I think the key issues in this PMP are avoidance of unneccessary blame, denial of responsibility and beurocratic chicanery.

I would first attempt to gather more information about the situation by reading the 'no blame' document. I would then try to gather information from the management team about the background to this, and identify who had initiated the project. I would telephone, email and write to the management team, who will put me on hold or ignore me. I would then go physically to their offices and ask people. Obviously this approach will be met with bafflement and denial that any one had anything to do with the memo. At this point I would need to show considerable resilience, and be prpared not to leave until they can find the people involved. Clearly I would bring a sleeping bag and thermos flask to assisst in this.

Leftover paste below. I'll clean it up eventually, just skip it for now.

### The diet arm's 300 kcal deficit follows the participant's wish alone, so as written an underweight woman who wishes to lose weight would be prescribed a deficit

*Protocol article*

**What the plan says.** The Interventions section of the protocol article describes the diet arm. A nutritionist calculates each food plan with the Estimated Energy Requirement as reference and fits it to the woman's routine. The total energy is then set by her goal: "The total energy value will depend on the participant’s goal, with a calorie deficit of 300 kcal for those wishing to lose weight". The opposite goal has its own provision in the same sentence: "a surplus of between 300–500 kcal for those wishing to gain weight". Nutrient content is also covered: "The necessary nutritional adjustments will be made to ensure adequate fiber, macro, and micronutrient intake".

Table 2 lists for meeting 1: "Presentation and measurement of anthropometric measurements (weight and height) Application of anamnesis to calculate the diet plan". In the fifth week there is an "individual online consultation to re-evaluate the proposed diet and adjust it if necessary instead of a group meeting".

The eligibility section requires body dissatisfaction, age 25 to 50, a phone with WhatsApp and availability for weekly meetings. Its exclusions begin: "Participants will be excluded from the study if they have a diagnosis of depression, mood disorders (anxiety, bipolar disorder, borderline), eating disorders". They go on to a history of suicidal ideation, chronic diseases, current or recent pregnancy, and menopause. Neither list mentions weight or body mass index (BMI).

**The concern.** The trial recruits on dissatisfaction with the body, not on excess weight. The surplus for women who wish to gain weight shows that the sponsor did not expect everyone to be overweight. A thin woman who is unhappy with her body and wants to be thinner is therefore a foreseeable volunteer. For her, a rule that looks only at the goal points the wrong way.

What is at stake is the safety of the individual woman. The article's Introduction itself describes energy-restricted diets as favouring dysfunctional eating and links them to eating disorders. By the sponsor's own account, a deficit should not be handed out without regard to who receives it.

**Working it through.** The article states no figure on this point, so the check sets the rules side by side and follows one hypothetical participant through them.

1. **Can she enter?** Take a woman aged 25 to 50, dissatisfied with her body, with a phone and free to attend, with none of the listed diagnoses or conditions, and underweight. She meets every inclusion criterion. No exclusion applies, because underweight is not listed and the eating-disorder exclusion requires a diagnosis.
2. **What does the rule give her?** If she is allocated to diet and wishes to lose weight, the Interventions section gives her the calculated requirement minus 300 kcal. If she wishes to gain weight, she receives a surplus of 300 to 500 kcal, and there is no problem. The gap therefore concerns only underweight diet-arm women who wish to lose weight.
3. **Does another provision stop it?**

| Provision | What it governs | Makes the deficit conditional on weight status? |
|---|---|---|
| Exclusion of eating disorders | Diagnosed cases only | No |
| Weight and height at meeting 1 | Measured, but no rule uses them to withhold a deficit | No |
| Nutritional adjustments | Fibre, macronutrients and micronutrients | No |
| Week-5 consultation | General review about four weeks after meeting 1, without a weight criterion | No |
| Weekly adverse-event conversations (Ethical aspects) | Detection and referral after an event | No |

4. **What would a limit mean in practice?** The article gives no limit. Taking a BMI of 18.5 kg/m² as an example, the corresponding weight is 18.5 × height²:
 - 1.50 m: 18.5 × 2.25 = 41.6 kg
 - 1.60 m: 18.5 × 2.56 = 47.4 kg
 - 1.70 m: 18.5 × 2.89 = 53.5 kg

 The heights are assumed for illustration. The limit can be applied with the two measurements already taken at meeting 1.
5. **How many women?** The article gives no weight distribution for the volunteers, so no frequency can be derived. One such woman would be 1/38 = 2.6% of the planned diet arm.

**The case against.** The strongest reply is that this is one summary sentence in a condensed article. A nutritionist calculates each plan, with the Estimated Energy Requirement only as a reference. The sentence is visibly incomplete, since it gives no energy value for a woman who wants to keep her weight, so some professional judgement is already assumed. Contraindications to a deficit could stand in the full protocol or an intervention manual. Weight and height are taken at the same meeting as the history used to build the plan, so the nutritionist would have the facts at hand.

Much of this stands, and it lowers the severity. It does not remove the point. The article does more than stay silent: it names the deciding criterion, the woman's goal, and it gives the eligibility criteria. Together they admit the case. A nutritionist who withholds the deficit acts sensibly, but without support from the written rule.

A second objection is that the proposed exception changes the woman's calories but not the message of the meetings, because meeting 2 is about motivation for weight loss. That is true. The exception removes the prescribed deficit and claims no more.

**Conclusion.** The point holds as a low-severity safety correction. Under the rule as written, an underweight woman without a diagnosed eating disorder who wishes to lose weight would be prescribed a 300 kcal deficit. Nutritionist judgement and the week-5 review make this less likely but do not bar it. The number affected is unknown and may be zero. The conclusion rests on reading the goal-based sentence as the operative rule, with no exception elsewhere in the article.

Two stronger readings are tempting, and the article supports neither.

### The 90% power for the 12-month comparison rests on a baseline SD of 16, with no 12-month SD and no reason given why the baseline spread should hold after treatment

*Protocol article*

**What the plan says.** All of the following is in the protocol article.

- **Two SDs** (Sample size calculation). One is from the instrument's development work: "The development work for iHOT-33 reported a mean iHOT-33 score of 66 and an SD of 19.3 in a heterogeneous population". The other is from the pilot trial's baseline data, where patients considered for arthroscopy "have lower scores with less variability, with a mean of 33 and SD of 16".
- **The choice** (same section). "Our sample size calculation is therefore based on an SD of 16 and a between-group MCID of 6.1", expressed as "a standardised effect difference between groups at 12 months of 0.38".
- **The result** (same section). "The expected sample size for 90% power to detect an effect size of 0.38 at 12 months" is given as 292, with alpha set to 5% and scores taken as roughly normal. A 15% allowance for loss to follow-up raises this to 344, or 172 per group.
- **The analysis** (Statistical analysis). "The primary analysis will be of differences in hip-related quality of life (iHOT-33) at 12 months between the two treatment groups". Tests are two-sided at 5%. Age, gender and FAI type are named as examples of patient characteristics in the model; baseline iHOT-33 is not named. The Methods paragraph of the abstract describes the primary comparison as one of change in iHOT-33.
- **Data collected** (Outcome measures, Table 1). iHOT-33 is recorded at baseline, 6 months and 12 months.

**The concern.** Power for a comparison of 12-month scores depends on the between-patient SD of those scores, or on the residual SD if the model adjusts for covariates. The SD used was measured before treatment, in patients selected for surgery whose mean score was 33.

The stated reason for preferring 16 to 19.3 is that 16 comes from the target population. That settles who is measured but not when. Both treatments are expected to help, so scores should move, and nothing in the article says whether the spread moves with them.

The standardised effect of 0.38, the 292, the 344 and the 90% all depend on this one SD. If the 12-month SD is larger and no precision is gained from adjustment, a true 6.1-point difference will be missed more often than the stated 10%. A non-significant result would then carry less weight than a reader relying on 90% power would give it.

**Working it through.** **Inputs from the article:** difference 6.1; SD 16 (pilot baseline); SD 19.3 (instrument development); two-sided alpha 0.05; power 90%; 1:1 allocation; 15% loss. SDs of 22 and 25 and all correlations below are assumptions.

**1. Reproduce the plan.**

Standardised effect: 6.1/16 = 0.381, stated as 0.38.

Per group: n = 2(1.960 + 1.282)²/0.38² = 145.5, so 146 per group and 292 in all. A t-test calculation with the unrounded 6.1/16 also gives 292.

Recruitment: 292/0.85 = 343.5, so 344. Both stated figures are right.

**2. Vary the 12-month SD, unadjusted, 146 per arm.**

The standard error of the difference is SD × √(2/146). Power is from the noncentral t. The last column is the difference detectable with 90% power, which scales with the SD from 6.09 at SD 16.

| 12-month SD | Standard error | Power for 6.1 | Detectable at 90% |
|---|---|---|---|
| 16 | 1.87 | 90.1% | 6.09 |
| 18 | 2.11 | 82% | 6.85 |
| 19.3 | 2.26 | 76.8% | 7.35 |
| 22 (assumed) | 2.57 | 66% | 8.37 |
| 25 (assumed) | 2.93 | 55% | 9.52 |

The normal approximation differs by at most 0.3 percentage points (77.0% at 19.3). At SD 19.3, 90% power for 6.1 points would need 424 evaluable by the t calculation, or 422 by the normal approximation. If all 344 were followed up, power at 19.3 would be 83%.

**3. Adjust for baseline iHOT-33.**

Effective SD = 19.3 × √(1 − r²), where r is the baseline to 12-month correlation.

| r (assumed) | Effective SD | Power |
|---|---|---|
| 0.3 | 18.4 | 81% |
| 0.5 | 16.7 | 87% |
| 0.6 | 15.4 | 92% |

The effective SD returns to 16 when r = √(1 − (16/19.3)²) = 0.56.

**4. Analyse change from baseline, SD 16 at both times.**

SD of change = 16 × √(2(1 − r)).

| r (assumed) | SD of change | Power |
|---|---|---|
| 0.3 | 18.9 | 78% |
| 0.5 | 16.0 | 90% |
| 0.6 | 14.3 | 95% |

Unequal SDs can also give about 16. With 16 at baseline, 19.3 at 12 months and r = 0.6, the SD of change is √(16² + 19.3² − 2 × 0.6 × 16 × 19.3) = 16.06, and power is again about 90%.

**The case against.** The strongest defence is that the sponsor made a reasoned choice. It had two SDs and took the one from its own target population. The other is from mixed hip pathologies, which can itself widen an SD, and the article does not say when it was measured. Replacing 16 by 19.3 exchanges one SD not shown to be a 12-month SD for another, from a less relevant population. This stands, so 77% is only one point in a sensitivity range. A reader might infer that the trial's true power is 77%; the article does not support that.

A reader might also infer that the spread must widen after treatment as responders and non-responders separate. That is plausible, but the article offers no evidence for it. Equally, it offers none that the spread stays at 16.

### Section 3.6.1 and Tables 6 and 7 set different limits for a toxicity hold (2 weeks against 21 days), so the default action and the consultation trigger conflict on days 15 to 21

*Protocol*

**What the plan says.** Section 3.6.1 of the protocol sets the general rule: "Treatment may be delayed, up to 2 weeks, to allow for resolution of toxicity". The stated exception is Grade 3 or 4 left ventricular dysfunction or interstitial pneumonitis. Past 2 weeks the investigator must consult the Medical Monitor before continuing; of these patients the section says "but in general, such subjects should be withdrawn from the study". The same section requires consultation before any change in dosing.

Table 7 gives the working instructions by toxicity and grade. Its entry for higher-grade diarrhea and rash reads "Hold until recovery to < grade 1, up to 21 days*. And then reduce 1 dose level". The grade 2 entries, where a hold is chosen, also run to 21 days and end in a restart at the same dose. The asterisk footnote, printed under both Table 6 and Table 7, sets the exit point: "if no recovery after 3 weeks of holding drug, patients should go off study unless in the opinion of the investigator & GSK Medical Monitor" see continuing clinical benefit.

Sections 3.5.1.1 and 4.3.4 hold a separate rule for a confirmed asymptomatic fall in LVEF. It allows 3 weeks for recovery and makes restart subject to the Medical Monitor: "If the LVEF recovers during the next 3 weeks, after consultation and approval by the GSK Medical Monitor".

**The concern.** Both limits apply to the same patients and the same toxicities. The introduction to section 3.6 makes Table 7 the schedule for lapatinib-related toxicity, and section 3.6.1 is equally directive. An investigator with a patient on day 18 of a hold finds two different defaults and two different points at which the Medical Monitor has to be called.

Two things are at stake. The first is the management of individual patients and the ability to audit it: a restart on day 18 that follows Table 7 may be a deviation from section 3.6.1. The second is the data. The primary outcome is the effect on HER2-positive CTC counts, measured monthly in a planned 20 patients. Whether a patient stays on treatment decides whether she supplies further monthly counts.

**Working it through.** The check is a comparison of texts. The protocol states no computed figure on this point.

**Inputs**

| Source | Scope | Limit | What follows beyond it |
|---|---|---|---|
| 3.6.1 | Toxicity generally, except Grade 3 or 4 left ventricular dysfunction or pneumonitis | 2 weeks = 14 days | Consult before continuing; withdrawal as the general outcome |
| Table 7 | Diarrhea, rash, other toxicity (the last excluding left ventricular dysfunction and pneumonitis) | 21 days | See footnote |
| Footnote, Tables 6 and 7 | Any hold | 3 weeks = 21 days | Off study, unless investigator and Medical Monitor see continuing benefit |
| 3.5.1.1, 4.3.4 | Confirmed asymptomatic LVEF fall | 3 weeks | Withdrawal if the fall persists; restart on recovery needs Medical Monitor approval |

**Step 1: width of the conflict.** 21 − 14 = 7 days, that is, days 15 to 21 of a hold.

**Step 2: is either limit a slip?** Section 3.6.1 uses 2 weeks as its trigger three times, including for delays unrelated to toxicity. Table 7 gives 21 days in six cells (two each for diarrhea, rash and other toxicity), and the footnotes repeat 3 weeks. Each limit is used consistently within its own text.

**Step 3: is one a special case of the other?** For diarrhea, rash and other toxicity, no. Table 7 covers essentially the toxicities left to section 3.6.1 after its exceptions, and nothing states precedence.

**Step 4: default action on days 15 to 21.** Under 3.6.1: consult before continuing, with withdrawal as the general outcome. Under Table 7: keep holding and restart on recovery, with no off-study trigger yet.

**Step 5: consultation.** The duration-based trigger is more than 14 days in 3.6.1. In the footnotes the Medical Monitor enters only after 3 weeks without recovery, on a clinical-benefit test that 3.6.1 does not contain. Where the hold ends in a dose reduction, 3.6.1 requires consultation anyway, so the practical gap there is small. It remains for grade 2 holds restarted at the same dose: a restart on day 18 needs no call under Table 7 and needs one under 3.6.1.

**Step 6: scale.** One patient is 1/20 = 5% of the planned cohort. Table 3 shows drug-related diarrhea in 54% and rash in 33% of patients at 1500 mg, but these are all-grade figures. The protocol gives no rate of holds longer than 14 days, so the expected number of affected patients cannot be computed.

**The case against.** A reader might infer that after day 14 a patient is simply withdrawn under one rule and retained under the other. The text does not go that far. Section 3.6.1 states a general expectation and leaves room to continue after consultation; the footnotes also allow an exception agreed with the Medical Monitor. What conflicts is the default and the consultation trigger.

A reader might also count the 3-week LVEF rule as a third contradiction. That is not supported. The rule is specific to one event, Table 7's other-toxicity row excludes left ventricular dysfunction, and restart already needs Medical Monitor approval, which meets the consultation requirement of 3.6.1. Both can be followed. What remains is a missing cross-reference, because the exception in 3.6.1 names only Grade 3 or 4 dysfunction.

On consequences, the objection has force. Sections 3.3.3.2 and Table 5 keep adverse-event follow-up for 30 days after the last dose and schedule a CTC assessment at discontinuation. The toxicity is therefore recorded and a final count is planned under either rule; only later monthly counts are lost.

Having been told that the person/people responsible for the 'no blame policy' are on holiday/ill/dead I would next ask to speak to the overall head of that department and repeat the above processes.

Having obtained no useful info, I would therefore next seek to put in a freedom of information act request for the above information. After a few months I would hope to recieve a reply, and following this would now expect to have a vague document and no new information.

I would make my apologies for not attending the meeting, and book in a big clinic. ;)

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Management PMP's.....that would be entertaining.